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Film of the day
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MUBI Spotlight

BEATS

Brian Welsh United Kingdom, 2019

Turn up the volume and join two teenage pals during their last hurrah in this blissful rave film from director Brian Welsh. Executive produced by Steven Soderbergh, Beats is an electrifying story of friendship, class, and youth, galvanized through its sublime visuals and buzzing soundtrack.

LIBERTÉ

Albert Serra France, 2019

MUBI SPOTLIGHT

From Don Quixote to Louis XIV, Albert Serra is notorious for radically reimagining the costume drama, but little will prepare you for this. A gorgeous tableaux of the nocturnal cruising and sexual fantasies of desperate aristocrats, its confrontational form challenges cinematic vulgarity and excess.

TRIPPING WITH NILS FRAHM

Benoit Toulemonde Germany, 2020

We are thrilled to present the world premiere of renowned musician Nils Frahm’s immersive concert film. No stranger to cinema as an award-winning composer (Victoria, Manifesto), Frahm’s intimate and enthralling show is captured on handheld cameras, centering us amid a unique musical experience.

FAITH

Valentina Pedicini Italy, 2019

UNDISCOVERED

Where does the line between spirit and body lay? Between dedication and obsession, prayer and combat, a religion and a cult? Valentina Pedicini’s extraordinary immersion into a unique group that fervidly blurs such boundaries reveals our capacity both for extreme passion and disturbing obedience.

A SIMPLE LIFE

Ann Hui Hong Kong, 2011

ANN HUI: WOMEN MAKE THE
WORLD

In this delicate drama Ann Hui pays homage to the women who raise not their own families but those of others. Moving realism about the challenges of aging in Hong Kong is married to a wonderful fantasy: That the upper class, personified brilliantly by Andy Lau, will justly offer its own devotion.

THE GOLDEN ERA

Ann Hui China, 2014

Xiao Hong became a literary giant by conveying the struggles of working class Manchuria in a lyrical blend of fiction and nonfiction. Ann Hui takes a similarly multifaceted approach, introducing self-reflexive character portraits to the film’s sprawling story to paint a rich, insightful biopic.

OUR TIME WILL COME

Ann Hui China, 2017

Inspired by real-life events, this WWII drama from Ann Hui is an urgent tale of bravery and camaraderie. Rejecting the garish depictions of other wartime stories, Hui sweeping drama observes the altruism of underground resistance through the eyes of a young woman and her growing political struggle.

THE GIRL FROM PARMA

Antonio Pietrangeli Italy, 1963

Antonio Pietrangeli was an integral contributor to the “Commedia all’italiana” genre, directing comedic critiques of post-WWII Italy’s changing economic and social makeup. The Girl from Parma is a strikingly shot take on urbanization and the patriarchy, boosted by Catherine Spaak’s bold performance.

NIMIC

Yorgos Lanthimos Germany, 2019

LUMINARIES

Yorgos Lanthimos’s movies love to flirt—often comically—with horror: the fear that behind the façade of society is a gaping maw of existential terror. In this dastardly short, a shrewdly cast Matt Dillon realizes that no role in life is irreplaceable. Suddenly, nothing is safe—not even ourselves.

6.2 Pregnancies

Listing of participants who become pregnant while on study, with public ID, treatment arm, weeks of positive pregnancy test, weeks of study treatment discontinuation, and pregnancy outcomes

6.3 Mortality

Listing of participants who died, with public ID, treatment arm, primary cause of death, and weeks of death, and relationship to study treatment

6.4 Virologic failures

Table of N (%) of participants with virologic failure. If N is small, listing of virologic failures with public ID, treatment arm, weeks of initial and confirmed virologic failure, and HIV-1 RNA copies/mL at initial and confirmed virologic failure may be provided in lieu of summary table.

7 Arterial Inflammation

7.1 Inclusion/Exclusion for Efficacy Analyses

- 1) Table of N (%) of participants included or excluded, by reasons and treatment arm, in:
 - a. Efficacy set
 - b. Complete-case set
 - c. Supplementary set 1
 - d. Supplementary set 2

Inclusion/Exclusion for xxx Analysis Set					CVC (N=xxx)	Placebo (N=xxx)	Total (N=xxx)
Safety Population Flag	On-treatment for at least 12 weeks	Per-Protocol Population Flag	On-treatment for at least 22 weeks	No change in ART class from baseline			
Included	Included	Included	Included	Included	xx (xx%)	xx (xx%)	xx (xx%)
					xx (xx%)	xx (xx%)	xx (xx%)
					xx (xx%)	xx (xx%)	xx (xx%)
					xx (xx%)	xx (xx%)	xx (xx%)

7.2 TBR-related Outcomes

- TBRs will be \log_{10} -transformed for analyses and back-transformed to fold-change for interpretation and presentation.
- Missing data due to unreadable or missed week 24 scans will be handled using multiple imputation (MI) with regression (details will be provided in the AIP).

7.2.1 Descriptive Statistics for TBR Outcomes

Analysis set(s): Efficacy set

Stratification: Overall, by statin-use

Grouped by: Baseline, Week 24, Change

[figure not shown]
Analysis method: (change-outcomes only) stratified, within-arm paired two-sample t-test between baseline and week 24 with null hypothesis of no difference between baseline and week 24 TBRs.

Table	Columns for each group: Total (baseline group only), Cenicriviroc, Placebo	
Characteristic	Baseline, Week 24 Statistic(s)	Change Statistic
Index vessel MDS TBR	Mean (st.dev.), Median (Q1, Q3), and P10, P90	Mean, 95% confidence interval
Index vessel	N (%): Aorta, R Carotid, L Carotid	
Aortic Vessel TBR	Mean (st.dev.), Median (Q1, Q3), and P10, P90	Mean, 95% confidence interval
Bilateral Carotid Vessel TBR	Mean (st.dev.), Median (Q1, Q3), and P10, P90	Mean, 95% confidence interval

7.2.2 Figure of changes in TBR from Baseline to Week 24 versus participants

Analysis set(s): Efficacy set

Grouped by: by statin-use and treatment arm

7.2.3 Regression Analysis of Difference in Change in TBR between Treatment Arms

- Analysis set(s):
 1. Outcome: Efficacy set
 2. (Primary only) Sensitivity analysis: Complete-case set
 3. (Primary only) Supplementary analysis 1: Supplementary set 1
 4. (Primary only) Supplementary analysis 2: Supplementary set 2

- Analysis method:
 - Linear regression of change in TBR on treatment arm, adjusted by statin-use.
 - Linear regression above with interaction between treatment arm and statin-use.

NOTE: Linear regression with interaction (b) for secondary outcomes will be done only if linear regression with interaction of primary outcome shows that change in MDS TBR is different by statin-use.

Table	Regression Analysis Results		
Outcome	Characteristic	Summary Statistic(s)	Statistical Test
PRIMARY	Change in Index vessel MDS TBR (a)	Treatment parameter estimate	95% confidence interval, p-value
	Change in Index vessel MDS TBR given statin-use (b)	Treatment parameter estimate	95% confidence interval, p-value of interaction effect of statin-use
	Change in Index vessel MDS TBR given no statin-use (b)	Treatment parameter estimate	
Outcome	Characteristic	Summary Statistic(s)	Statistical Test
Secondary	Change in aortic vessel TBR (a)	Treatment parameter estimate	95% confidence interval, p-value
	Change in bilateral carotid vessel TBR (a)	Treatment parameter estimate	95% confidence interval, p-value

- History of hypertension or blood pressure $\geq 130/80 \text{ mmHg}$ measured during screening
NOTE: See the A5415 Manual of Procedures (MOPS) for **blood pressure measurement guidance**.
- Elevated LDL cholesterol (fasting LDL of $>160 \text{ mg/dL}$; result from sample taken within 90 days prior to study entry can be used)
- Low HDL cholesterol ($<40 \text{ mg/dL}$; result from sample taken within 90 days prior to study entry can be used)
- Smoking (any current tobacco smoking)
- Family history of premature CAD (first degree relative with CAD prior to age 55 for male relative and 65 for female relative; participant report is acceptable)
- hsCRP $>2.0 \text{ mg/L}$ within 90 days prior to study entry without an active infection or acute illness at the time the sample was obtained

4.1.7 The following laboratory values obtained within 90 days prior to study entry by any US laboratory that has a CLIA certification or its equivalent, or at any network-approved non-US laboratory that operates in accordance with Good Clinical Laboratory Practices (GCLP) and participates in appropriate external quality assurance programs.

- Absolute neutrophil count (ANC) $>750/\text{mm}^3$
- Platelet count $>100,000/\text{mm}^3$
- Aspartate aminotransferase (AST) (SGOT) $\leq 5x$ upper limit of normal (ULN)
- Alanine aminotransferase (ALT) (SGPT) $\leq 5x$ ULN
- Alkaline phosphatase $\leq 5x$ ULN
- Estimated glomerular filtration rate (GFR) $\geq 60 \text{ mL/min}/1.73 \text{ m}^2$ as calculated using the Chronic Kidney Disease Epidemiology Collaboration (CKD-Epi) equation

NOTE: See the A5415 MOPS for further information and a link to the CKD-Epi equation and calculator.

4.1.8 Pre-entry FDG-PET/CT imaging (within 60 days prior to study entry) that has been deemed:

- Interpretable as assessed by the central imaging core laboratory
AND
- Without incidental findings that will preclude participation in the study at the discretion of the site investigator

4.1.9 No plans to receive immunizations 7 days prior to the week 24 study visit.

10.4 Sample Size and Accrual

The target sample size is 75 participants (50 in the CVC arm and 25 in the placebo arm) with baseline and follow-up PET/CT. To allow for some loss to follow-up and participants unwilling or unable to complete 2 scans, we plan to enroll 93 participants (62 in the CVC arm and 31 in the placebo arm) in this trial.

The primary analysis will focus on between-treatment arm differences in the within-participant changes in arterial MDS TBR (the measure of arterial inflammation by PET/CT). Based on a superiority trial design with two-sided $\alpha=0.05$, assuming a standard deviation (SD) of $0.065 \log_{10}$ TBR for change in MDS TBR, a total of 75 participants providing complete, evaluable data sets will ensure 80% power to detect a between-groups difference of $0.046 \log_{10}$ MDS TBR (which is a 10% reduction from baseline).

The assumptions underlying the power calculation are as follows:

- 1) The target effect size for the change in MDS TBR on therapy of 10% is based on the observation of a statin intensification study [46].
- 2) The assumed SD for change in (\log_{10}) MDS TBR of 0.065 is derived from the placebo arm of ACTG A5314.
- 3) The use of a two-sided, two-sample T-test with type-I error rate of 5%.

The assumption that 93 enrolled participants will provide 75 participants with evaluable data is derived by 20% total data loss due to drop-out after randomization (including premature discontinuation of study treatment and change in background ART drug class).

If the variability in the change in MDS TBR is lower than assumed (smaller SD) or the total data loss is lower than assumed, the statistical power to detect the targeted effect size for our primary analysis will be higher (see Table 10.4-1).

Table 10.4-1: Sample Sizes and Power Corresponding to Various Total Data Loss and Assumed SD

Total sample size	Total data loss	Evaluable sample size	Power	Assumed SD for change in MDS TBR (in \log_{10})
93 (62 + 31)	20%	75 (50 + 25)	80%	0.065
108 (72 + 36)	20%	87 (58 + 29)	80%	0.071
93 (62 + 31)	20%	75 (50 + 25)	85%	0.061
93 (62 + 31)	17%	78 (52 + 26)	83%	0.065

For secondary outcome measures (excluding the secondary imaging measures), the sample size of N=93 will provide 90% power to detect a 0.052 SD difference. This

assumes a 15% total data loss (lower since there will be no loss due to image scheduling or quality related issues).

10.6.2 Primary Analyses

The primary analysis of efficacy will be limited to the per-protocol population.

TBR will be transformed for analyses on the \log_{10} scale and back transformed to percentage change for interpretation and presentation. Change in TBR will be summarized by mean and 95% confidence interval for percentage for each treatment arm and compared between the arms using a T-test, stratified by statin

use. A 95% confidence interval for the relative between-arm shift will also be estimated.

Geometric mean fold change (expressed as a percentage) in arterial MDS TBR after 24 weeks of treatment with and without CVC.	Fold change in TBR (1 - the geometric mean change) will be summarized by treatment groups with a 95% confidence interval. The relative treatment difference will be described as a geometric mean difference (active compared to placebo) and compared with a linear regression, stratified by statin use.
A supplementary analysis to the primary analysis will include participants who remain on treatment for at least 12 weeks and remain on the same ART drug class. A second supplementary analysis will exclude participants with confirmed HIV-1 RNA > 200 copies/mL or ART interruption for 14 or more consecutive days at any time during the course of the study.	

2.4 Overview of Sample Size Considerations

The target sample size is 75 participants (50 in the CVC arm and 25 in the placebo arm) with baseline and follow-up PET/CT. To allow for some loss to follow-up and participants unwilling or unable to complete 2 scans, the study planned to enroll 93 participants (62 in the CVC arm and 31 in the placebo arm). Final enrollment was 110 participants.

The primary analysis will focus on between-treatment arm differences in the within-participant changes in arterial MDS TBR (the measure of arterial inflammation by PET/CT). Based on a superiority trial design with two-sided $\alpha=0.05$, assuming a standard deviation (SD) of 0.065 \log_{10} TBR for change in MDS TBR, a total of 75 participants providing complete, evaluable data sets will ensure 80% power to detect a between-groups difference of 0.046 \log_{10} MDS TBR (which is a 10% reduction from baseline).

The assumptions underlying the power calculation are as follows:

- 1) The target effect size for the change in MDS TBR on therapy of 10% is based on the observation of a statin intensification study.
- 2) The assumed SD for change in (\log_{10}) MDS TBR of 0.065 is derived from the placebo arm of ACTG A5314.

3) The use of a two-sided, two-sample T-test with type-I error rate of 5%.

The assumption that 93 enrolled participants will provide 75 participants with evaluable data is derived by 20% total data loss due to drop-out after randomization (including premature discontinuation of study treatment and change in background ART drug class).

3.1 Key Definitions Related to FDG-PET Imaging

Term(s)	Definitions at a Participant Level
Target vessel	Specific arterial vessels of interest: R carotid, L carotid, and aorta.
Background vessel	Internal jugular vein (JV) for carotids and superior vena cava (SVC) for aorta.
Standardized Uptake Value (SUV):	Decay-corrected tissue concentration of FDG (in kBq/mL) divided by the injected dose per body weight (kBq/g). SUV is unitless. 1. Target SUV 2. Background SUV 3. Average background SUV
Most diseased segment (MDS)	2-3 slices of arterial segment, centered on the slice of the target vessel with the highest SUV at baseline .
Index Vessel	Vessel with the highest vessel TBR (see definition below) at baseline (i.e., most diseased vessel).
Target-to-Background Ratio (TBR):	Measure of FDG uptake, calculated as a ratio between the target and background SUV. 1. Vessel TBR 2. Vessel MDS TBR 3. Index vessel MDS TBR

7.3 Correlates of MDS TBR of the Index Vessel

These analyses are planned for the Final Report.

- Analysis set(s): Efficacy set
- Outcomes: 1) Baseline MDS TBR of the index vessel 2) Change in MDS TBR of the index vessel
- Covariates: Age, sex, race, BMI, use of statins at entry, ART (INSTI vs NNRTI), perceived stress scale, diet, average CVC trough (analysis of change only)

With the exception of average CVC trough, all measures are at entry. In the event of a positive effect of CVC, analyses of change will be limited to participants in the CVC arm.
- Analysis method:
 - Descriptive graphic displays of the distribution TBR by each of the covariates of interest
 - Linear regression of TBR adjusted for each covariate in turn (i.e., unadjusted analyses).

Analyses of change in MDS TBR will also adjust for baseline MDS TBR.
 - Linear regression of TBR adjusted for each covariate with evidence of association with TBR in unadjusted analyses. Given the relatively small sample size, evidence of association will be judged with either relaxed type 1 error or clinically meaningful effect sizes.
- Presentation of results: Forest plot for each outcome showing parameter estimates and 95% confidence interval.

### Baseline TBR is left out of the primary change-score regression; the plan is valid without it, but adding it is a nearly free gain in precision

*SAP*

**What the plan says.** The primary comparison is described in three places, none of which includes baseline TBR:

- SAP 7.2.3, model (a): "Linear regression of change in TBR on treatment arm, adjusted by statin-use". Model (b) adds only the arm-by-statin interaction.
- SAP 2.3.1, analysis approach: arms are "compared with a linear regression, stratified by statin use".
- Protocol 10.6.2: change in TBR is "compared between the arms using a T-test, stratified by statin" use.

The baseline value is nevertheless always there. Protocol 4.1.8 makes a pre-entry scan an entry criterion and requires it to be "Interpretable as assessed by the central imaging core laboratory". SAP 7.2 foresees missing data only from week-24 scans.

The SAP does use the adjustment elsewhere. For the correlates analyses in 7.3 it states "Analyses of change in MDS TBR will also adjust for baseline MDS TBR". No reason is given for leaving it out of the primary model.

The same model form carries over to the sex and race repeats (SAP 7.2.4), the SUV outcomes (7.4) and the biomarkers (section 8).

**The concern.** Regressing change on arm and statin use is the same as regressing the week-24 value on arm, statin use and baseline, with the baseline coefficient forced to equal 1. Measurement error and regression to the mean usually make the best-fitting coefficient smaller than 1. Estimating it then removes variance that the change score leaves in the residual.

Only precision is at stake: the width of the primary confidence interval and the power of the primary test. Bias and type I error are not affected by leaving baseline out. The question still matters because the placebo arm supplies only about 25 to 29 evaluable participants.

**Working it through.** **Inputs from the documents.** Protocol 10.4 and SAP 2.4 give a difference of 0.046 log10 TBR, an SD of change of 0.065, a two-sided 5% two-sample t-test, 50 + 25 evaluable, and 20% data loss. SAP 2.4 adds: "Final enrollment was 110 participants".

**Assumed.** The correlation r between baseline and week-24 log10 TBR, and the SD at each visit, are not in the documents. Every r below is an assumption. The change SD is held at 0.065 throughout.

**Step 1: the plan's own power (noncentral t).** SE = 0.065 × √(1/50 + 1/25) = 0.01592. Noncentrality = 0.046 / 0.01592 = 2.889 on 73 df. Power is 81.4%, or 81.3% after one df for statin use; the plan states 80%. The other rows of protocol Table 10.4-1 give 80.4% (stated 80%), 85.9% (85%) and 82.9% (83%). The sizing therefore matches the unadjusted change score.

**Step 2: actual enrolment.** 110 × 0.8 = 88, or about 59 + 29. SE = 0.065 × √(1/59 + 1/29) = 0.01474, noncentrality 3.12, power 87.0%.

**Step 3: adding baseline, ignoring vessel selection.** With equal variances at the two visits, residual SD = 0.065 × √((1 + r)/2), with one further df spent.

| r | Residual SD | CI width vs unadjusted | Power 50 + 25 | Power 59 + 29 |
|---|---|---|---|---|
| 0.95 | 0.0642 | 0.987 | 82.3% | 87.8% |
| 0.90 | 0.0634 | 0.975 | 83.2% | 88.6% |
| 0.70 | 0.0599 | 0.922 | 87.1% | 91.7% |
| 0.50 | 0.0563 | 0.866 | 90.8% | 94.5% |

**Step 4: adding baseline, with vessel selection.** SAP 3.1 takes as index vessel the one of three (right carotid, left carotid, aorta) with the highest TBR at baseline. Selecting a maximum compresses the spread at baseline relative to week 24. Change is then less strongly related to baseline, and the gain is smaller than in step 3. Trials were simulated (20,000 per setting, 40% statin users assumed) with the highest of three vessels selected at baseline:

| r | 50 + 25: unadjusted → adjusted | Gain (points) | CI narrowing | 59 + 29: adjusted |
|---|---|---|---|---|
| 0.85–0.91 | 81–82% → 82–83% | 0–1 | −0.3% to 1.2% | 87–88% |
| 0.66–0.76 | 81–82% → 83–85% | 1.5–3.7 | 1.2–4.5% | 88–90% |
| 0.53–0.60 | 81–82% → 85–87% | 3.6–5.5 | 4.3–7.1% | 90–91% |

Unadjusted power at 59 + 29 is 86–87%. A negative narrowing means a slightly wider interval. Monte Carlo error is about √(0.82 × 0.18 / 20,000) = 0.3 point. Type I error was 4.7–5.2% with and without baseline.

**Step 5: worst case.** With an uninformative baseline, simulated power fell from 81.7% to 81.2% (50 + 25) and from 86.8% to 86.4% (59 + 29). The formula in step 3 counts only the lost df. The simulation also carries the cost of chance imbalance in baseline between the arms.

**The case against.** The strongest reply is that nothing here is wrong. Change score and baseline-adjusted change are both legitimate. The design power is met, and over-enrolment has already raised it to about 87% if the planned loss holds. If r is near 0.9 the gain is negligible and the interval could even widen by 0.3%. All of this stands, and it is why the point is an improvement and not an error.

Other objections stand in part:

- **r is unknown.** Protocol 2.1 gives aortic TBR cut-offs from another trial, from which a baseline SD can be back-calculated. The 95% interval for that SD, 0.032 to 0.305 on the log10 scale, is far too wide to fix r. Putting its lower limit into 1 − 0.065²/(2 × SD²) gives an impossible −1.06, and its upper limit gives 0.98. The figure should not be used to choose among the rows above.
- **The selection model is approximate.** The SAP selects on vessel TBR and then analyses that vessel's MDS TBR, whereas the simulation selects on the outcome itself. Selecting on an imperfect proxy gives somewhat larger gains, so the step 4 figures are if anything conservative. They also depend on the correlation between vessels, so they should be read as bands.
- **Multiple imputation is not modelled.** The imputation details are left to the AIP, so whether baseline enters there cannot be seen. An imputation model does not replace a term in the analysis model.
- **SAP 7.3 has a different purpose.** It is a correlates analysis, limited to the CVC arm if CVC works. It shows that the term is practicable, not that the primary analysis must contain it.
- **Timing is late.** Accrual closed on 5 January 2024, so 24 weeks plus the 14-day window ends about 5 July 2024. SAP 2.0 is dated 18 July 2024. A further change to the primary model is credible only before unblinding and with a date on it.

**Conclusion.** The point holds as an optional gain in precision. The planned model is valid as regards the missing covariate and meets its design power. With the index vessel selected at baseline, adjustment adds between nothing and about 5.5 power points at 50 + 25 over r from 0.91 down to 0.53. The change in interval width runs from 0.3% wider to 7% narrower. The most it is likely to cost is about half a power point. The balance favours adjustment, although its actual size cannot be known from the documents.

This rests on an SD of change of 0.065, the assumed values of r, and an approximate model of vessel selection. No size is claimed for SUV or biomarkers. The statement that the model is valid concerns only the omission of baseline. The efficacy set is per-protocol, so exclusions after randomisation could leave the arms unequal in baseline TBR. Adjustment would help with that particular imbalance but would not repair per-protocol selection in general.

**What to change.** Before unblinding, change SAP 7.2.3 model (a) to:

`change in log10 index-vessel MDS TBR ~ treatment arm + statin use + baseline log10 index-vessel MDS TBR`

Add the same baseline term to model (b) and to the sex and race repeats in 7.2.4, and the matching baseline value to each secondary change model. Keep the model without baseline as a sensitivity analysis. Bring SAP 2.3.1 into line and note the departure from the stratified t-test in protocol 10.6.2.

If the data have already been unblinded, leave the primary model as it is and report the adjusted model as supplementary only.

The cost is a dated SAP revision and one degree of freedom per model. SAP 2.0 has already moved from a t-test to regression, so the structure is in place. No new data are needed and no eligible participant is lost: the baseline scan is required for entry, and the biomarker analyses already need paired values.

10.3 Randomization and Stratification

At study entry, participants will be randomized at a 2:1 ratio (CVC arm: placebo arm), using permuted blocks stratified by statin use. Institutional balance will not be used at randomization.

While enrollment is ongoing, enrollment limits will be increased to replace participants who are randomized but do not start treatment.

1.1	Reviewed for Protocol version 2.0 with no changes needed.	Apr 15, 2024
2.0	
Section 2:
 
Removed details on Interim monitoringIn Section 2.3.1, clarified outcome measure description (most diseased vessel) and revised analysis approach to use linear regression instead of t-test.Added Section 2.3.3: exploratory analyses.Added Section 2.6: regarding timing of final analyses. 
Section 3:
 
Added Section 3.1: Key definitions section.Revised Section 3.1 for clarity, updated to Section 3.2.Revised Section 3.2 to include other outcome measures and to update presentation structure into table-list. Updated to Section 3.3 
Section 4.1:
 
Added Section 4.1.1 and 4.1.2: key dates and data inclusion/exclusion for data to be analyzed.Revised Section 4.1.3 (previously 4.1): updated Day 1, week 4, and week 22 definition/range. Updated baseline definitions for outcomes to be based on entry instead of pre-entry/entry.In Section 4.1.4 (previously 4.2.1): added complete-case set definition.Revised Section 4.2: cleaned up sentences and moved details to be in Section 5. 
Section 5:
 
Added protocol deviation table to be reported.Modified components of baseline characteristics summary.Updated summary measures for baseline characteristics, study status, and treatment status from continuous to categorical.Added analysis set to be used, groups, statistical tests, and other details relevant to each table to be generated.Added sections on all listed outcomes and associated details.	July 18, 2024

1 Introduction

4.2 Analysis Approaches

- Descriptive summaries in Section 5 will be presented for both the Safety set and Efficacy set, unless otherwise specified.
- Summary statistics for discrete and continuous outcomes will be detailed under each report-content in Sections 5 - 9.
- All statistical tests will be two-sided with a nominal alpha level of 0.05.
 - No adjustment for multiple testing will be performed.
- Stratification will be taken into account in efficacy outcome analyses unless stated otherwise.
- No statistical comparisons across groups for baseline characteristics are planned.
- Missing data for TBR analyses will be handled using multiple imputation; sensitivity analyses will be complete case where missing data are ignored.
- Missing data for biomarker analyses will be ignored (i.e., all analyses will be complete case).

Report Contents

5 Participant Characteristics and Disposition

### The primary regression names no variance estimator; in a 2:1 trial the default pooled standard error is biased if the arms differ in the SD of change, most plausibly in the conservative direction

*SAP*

KIRIKOU AND THE SORCERESS

Michel Ocelot France, 1998

An entire generation of French children was enchanted by the story of the tiny Kirikou, based on a West African folk tale. A valiant child animated through Michel Ocelot’s style made of his sumptuous, colorful images and his playful, wild imagination! A classic for adults and children alike.

OVERSEAS

Yoon Sung-A Belgium, 2019

VIEWFINDER

From Errol Morris to The Act of Killing, cinema often uses reenactments to conjure the past. Yoon Sung-A goes further, observing Filipino women role-play in anticipation of what awaits them. Revealing how fear is rooted in historical trauma, Overseas is a triumph of empathy, dignity and sisterhood.

LUCKY LUCIANO

Francesco Rosi United States, 1973

Dubbed by Norman Mailer as the finest movie made about the Mafia, Francesco Rosi’s Lucky Luciano is a brilliant portrait of the father of organized crime. Jumping around various stages of Luciano’s life, and starring his real-life adversary, the film is an electrifying web of politics and power.

EXT. NIGHT

Ahmad Abdalla Egypt, 2018

A hectic cab ride through the maze of Cairo’s streets turns into a confrontation between three people from vastly different backgrounds. Director Ahmad Abdalla’s humorous take on issues of class and gender perfectly captures the simmering tensions among diverse strata of Egyptian society.

THE HELLBENDERS

Sergio Corbucci Italy, 1967

This fierce spaghetti western from Sergio Corbucci (Django) shows Confederate fervor as savage violence, miles away from depictions in Hollywood westerns. Starring Joseph Cotten as a hellish killer, the morally-ravished American frontier is backed by a stunning score from composer Ennio Morricone.

THE JUNIPER TREE

Nietzchka Keene Iceland, 1990

REDISCOVERED

Björk made her dazzling film debut in this monochromatic medieval fantasy, in which she channels a witchy, supernatural energy. A feminist retelling of the Brothers Grimm fairy tale, director Nietzchka Keene shoots the otherworldliness of Iceland on 35mm: enjoy it in this stunning restoration.